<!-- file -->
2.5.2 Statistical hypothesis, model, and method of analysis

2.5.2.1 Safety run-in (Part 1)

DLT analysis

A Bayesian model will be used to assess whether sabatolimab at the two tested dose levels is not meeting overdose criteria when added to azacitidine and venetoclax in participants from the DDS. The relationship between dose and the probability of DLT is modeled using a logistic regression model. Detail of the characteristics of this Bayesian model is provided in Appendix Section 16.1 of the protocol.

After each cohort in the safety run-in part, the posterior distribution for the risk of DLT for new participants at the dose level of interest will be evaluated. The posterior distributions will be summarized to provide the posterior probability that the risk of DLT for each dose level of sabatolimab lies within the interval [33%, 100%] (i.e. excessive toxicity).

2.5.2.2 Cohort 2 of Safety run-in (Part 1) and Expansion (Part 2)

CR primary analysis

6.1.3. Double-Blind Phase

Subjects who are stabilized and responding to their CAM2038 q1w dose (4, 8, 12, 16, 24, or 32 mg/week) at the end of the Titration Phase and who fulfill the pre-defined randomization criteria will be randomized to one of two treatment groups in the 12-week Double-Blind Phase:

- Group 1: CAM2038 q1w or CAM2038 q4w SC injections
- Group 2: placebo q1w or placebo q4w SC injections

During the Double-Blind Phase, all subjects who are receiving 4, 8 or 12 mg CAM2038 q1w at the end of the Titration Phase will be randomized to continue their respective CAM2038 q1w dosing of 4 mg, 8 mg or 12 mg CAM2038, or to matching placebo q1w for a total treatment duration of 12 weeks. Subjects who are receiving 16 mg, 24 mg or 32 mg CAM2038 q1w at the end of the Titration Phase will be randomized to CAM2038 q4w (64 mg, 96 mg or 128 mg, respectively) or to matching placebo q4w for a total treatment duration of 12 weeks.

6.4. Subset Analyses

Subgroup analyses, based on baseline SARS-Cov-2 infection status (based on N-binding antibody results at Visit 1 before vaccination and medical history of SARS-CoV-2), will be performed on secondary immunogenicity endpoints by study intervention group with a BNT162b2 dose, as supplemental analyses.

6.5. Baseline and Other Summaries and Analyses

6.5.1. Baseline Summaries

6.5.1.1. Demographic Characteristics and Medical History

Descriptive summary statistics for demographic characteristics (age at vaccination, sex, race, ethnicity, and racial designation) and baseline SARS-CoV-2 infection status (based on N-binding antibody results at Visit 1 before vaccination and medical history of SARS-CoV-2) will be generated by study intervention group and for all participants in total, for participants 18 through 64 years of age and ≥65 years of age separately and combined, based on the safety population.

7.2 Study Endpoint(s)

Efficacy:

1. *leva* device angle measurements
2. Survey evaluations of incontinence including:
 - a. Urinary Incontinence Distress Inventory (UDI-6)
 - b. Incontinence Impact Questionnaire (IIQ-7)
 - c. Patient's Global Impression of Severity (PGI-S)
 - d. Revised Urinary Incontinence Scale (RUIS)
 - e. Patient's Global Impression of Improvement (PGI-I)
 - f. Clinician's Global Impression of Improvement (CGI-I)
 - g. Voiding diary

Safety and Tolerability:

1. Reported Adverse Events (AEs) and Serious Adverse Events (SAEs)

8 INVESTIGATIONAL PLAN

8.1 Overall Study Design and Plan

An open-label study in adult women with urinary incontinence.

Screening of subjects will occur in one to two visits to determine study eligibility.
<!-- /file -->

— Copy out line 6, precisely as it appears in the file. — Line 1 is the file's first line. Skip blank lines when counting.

2.5.2.2 Cohort 2 of Safety run-in (Part 1) and Expansion (Part 2)